The best example of this are the secret negotiations which have been undertaken with regard to the proposed trade partnership agreement with the USA – even elected Members of the European Parliament have not only been excluded from these discussions but even denied access to relevant papers.  From what one can glean from the information which has become available, the EU system of opening up tendering rights to all and sundry would be extended to the US as well.  Big, well-established companies with the most clout could easily win a large portion of the public contracts let in Wales, making life much more difficult for local companies – especially new and emerging ones, which are precisely the ones we should encourage to ensure our long term economic well-being.

If reports are true, the worst feature of the current proposals is that if any future government wanted to nationalise any of our basic industries — steel, rail, basic utilities etc. – private companies would be able to sue them for depriving them of the potential income they might have lost by not being able to tender for the right to run those industries.   And worst of all, it is apparently proposed that such issues would be decided by an arbitration panel composed of the representatives of big business – not democratically elected representatives at all!  Democracy, it seems, must truly be subservient to big business.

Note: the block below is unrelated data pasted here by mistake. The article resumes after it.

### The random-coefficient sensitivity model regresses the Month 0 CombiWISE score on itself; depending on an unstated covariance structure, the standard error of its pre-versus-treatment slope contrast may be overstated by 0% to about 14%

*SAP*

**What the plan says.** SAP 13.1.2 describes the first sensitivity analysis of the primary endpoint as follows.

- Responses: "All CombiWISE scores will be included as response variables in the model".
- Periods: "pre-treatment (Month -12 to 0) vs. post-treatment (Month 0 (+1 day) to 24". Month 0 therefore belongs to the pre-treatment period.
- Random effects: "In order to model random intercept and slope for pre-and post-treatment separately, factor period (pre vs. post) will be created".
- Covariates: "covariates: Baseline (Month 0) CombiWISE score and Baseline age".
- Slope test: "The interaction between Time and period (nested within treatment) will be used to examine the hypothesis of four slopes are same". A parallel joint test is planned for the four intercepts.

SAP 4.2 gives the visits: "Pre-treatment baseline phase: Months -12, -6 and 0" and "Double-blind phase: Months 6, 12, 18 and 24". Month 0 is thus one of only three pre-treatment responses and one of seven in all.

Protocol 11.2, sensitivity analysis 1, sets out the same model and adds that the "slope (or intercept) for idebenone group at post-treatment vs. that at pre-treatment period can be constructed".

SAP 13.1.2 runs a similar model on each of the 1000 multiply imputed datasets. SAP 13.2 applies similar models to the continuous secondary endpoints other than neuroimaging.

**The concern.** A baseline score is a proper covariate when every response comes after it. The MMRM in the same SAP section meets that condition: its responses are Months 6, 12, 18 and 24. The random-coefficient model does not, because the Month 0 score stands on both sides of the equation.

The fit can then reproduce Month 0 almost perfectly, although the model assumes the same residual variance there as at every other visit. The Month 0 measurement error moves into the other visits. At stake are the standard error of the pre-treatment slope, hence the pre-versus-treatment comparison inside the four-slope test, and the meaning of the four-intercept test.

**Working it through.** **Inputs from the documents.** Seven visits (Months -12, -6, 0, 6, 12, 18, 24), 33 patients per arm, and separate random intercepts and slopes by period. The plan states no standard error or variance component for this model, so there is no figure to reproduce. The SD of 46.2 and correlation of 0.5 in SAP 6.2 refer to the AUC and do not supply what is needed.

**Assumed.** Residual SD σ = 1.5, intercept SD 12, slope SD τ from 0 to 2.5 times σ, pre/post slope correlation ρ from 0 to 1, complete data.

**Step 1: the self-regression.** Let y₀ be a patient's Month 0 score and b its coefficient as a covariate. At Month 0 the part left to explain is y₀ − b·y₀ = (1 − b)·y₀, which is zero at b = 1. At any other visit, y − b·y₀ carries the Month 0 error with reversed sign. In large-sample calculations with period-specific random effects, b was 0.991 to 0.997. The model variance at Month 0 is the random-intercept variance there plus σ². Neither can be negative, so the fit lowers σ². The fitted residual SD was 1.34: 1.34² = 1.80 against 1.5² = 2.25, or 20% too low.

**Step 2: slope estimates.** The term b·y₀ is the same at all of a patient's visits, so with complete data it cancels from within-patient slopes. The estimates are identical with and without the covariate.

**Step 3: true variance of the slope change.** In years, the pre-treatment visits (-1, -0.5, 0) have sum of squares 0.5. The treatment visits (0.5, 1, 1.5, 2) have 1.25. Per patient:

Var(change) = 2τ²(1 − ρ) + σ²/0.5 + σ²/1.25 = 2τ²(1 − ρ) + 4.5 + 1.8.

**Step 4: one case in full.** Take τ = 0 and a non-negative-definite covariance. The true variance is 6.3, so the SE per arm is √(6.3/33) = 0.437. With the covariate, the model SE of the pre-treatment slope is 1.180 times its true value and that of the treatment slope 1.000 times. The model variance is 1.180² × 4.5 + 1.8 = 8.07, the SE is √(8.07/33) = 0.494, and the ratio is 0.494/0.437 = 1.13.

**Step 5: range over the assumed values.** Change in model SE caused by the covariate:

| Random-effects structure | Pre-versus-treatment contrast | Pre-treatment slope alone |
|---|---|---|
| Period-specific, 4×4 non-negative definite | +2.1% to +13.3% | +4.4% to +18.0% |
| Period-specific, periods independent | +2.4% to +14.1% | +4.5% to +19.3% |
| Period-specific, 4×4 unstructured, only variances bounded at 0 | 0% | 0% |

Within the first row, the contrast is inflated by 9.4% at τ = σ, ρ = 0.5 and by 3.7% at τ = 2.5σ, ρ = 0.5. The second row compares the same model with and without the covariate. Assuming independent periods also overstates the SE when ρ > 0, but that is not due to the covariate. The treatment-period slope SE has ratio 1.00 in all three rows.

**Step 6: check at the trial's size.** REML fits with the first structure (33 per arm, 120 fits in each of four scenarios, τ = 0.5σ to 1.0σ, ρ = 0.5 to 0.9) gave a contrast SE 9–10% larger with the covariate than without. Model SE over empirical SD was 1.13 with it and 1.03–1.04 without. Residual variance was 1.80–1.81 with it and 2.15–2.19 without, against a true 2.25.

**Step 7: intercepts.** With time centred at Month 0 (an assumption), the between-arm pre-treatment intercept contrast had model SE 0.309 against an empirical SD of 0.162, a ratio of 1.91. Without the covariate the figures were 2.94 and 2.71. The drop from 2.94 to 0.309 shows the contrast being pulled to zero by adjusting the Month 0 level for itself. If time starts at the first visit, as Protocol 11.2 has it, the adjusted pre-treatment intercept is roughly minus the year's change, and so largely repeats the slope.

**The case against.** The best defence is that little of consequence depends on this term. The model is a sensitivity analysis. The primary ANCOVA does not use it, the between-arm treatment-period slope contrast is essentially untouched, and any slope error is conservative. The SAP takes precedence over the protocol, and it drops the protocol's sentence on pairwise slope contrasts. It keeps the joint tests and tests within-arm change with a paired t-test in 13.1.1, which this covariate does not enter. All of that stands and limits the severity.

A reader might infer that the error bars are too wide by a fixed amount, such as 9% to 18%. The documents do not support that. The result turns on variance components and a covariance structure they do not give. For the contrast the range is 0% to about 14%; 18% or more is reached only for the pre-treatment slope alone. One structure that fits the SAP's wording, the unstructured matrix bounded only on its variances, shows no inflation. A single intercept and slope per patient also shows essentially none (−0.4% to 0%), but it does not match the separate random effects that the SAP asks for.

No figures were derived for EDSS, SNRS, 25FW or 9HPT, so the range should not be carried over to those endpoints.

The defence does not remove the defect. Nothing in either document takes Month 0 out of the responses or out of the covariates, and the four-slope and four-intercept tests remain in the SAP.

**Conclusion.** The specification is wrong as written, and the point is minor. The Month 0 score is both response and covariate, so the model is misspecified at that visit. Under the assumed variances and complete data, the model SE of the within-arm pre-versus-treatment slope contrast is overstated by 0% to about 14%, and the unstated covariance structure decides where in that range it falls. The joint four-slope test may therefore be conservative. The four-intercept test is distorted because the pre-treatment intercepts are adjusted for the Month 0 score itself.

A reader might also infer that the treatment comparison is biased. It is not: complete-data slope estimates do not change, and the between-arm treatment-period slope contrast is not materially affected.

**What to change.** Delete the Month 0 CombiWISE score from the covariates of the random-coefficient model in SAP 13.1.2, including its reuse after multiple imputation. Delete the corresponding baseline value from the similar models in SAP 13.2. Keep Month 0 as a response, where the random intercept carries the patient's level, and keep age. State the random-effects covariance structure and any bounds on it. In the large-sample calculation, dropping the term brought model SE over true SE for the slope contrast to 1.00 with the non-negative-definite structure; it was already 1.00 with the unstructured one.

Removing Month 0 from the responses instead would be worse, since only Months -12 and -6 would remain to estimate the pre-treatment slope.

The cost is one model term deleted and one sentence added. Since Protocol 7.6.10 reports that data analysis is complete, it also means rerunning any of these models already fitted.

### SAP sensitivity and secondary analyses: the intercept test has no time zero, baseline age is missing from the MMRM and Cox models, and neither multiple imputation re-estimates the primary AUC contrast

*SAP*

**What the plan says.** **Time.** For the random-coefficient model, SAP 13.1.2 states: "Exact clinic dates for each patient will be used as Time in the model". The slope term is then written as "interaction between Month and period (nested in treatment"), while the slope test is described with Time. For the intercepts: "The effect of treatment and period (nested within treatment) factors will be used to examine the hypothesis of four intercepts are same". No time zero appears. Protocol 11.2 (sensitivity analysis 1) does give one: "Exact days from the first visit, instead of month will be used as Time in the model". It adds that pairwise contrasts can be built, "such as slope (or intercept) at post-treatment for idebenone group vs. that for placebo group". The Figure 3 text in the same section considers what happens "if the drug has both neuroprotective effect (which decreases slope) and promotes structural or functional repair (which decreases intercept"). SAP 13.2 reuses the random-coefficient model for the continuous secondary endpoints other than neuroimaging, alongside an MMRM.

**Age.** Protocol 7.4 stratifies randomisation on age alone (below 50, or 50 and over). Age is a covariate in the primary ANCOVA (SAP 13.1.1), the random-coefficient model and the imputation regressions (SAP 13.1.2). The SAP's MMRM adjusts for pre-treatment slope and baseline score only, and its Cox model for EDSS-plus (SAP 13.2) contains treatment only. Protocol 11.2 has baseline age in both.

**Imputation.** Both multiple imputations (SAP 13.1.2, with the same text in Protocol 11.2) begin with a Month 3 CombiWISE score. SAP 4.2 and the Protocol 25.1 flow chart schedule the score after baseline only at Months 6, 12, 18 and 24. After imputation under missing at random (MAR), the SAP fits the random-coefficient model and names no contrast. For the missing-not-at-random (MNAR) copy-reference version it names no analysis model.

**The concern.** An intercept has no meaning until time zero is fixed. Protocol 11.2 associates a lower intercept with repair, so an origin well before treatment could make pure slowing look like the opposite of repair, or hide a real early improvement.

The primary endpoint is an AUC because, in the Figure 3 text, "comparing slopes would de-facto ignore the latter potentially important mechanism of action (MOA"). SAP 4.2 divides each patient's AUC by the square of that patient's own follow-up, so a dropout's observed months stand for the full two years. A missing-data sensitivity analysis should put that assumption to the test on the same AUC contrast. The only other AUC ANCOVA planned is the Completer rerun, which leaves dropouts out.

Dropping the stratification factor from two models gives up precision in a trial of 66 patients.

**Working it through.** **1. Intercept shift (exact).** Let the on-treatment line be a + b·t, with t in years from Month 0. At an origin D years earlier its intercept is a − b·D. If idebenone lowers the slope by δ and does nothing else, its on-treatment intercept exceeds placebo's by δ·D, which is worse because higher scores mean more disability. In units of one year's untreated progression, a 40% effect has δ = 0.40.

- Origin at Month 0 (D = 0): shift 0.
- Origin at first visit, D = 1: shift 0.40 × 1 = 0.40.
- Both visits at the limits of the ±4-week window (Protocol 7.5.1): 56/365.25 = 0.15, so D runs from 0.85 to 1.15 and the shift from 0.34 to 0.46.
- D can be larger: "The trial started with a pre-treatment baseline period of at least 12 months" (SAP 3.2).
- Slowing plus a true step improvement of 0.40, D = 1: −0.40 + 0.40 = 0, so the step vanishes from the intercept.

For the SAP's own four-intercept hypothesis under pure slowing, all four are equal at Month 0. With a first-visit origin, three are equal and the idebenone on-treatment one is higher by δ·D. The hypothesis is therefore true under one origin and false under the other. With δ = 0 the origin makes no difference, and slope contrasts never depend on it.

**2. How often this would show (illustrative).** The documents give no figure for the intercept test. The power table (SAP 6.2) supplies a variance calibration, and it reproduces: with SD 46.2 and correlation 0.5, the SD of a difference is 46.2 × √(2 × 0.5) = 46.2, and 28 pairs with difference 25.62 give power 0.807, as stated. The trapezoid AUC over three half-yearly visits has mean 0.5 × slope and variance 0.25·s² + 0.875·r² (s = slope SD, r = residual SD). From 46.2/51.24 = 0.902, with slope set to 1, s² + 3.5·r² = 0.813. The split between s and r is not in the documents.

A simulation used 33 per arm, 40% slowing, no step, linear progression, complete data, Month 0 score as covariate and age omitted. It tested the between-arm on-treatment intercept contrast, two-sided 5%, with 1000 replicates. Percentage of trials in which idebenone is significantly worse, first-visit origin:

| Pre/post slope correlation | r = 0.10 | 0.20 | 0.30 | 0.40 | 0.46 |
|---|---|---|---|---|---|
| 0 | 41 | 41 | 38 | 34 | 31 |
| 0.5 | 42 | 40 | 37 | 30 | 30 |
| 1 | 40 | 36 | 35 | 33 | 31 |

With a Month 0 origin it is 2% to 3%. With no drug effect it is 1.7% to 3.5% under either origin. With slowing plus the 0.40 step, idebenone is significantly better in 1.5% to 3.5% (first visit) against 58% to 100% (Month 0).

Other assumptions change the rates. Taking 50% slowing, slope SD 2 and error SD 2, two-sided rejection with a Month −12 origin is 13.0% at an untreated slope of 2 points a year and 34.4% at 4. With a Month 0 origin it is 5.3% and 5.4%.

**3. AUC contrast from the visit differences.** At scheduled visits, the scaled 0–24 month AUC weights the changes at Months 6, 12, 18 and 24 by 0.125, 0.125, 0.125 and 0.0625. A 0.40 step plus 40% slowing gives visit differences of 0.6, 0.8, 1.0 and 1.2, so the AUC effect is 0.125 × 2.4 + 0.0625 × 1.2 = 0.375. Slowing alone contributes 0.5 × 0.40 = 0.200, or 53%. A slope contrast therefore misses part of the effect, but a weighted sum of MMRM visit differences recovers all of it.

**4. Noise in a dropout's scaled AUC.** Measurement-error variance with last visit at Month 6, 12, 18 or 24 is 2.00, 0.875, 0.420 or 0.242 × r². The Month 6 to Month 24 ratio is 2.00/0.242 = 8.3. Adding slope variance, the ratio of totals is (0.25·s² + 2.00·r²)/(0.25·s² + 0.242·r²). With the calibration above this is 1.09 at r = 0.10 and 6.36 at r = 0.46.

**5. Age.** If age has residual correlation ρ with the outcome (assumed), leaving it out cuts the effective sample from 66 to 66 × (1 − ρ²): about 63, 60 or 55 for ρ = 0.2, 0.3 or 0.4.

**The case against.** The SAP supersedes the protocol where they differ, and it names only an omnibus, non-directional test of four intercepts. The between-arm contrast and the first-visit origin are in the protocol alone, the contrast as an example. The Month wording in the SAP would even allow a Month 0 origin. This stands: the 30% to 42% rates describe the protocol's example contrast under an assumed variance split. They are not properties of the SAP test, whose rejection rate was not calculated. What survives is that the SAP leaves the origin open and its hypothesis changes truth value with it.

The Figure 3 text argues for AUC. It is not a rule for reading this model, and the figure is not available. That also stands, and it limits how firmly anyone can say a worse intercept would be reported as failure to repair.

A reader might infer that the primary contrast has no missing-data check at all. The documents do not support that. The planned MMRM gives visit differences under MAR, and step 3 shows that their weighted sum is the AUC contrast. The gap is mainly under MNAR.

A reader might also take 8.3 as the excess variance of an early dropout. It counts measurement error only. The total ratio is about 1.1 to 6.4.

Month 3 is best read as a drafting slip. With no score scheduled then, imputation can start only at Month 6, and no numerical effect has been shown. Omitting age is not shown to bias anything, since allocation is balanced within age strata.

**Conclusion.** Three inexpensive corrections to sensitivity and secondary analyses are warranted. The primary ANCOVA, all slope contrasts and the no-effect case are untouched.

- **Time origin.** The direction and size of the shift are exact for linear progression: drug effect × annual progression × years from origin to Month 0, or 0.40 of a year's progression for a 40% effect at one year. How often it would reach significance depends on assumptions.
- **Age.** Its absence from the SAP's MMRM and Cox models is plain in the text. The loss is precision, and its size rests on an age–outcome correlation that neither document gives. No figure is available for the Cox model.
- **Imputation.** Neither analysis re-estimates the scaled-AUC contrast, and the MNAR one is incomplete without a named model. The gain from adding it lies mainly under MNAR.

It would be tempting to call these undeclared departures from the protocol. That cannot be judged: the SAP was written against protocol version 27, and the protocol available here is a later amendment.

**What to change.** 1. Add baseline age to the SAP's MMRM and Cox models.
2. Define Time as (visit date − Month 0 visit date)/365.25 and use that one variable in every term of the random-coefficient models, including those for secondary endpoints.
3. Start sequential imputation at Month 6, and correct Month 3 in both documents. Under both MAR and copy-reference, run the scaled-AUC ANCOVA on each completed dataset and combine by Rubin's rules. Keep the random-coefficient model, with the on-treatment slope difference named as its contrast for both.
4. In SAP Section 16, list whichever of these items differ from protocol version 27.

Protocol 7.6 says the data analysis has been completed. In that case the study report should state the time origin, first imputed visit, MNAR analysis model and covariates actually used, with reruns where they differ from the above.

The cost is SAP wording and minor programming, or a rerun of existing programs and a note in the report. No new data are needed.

The International Dimension 

The second major impetus leading to the formation of the European Common Market we are told was the need to ensure peace between the nations of Europe following the trauma of two world wars.  The fact that no major European war has broken out since is hailed as a victory for the Common Market and its successors the European Community and the EU, and improving European and indeed wider international relationships is trumpeted as one of the main reasons to support the EU today.

This is a very facile argument which does not really stand up to scrutiny.  There is no evidence of any movement or development in Europe since the Second Word War that might have triggered another war if it had not been for the existence of the EU.

The absence of war and the existence of the EU in its various guises have been purely co-incidental.